The imperial mode of living implies a hierarchy on a global scale: Since the onset of colonialism, the working and living conditions in the economies of the Global South, with their predominant forms of resource extraction and industrial or service production, have been largely geared to the economic needs of the capitalist centers. Domestic class, gendered, sexed, and racialized relations are not exclusively, but essentially, oriented towards these needs.

The concept of an imperial mode of living therefore aims to show and explain how domination, power, and violence are normalized in neocolonial North-South relations, in class and gender relations, and by racialized relations in the practices of consumption and production, so that they are no longer perceived as such. Many women, in particular racialized women, are placed at lower rungs in the division of labor, and their labor and also their bodies are more exploited; there is a tendency towards a feminization of poverty. This mode of living is not only deepened but also geographically expanded into the countries of the capitalist semi-periphery.

The current global constellation, including its historical formation, has both productive and destructive characteristics, it is shaped by uneven developments and interdependencies, crisis tendencies, and the stabilizing aspects of the imperial mode of living, that is, its crisis deepening aspects that – at the same time – are part of dealing with the crisis.

A prominent example of this contradictory dynamic is the current enormous effort to replace the combustion engine of cars with the electric engine. The economic, political, and scientific protagonists of this strategy promise that it will deal effectively with the climate crisis (the transport sector is still a main contributor to greenhouse gas emissions). Actually however, electric cars hardly contribute to overcoming the socio-environmental problems caused by automobility. The raw material dependency will merely be shifted from fossil to metallic resources, a boom in electric cars will result in devastated landscapes in mining areas mainly in the Global South, and the domination of urban and rural spaces by cars at the expense of bikes, pedestrians, and public transport will remain.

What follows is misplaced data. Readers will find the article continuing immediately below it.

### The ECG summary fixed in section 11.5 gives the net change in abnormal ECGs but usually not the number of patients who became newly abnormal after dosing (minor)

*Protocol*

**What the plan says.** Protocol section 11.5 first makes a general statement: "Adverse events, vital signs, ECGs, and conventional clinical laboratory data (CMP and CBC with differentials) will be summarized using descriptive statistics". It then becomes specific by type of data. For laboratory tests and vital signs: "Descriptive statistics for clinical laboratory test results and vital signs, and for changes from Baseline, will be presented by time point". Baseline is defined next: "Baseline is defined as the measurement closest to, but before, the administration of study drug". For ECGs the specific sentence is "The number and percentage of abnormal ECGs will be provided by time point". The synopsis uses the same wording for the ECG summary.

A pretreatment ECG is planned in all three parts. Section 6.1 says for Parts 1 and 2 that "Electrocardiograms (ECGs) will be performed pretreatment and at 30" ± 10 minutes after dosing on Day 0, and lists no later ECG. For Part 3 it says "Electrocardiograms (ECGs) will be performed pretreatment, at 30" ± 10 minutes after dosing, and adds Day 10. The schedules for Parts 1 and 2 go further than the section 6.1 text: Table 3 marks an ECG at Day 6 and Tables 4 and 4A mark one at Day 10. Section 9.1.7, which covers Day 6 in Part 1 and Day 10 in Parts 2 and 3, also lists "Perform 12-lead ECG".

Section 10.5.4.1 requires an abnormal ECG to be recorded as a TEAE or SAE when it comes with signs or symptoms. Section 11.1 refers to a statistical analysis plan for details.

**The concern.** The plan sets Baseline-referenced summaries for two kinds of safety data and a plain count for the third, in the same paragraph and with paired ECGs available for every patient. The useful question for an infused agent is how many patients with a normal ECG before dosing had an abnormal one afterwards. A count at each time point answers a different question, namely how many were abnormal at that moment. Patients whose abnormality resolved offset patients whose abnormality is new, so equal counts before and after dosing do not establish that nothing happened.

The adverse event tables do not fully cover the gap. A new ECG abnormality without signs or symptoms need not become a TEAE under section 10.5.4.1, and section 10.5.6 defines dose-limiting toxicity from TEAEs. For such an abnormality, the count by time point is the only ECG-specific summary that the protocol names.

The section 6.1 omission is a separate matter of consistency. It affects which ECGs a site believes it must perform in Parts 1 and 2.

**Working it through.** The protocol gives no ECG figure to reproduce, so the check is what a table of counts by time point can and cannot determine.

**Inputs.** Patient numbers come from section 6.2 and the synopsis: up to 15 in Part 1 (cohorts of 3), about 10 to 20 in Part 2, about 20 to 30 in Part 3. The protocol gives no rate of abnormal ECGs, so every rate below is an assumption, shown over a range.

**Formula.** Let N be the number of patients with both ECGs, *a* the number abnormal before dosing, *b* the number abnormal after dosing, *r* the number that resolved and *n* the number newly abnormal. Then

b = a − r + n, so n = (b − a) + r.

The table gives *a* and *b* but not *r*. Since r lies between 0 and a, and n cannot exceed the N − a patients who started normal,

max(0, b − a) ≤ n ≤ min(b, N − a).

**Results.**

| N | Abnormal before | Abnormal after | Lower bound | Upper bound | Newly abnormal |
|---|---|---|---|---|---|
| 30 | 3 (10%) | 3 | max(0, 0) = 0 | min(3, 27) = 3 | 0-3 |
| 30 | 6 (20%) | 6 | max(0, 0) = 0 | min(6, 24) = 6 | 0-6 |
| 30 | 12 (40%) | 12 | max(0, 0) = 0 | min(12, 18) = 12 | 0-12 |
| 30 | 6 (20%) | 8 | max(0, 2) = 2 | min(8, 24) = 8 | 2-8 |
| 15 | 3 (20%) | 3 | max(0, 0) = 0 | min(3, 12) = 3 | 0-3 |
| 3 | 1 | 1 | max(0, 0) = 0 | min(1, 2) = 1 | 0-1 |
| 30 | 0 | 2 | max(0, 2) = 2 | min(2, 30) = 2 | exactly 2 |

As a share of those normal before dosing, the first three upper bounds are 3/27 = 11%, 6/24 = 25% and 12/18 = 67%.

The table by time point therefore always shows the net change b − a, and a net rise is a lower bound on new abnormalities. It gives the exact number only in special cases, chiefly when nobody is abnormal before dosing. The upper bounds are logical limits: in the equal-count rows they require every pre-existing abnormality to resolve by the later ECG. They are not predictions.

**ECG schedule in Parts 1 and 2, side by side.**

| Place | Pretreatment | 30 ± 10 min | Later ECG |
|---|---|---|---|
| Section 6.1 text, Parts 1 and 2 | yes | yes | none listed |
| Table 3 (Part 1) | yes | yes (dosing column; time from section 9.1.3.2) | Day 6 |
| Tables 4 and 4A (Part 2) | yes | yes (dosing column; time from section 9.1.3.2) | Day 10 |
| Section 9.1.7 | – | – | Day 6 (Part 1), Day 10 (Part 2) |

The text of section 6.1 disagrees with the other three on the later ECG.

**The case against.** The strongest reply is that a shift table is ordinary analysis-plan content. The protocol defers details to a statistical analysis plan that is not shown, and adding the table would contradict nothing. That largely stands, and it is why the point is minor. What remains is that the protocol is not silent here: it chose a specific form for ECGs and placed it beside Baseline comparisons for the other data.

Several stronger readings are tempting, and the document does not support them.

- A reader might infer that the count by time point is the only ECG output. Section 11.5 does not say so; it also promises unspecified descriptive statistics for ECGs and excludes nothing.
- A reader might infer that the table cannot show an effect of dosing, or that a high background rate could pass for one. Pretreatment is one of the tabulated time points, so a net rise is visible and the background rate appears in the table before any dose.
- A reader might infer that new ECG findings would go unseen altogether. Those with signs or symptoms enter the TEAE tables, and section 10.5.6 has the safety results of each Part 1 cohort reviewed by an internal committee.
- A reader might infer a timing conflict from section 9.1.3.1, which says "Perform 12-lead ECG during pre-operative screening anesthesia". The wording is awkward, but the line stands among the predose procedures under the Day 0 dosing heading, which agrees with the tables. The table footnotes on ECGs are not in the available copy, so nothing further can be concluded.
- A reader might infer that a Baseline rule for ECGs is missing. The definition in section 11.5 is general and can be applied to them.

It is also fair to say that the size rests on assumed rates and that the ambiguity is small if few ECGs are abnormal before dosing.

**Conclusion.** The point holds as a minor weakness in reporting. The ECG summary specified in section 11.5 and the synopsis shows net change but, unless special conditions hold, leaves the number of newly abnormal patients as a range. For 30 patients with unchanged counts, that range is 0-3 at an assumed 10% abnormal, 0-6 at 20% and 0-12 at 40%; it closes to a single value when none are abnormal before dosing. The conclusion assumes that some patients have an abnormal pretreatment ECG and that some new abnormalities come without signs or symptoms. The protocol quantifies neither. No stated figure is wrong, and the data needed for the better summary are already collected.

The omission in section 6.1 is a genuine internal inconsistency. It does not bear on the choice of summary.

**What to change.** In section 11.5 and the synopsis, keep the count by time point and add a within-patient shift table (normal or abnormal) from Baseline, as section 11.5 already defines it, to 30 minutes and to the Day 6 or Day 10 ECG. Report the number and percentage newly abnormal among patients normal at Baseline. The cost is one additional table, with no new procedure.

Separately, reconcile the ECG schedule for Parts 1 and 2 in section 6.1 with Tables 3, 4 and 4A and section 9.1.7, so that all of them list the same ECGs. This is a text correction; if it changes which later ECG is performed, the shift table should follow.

The “Green Economy,” of which electro-automobility is an outstanding symbol, promises a high return on investment, jobs, and a mitigation of the ecological crisis. In doing so it remains in the corridor of an ecological modernization which does not question the foundations of the capitalist mode of production and living. A green capitalist formation in which green economy strategies like the European Green Deal might result could contribute to processing the socio-ecological contradictions that have become ever more manifest in recent years. But it will do so in a spatially exclusive and temporally limited manner that continues to produce social and environmental costs and to externalize them in space and time.

A heuristic to be discussed

The heuristic of “the imperial mode of living” draws on a diverse and rich intellectual tradition not only from the Global North but also from the Global South. Latin American forms of critical thinking, visible among other things in contributions to dependency theory or political ecology and in concepts such as “structural heterogeneity,” “caudillismo,” the “coloniality of power” (developed by the Peruvian sociologist Aníbal Quijano), or the “coloniality of knowledge” (suggested by Edgardo Lander) are particularly worthwhile mentioning here.

Continuing the dialogue among these approaches and further applying them in empirical research will further enhance our understanding of the imperial mode of living and its increasing contradictions. Even more important, it will help to detect the alternatives that emerge when ruptures occur and supposed normalities are not considered normal any longer, and thus to excavate the potentials and contours of a solidary mode of living.

[1] Brand, U. and Wissen M. (2021) The Imperial Mode of Living. Everyday Life and the Ecological Crisis of Capitalism. London: Verso.


Ulrich Brand, University of Vienna, Austria <ulrich.brand@univie.ac.at>
Markus Wissen, Berlin School of Economics and Law, Germany <markus.wissen@hwr-berlin.de>

December 2021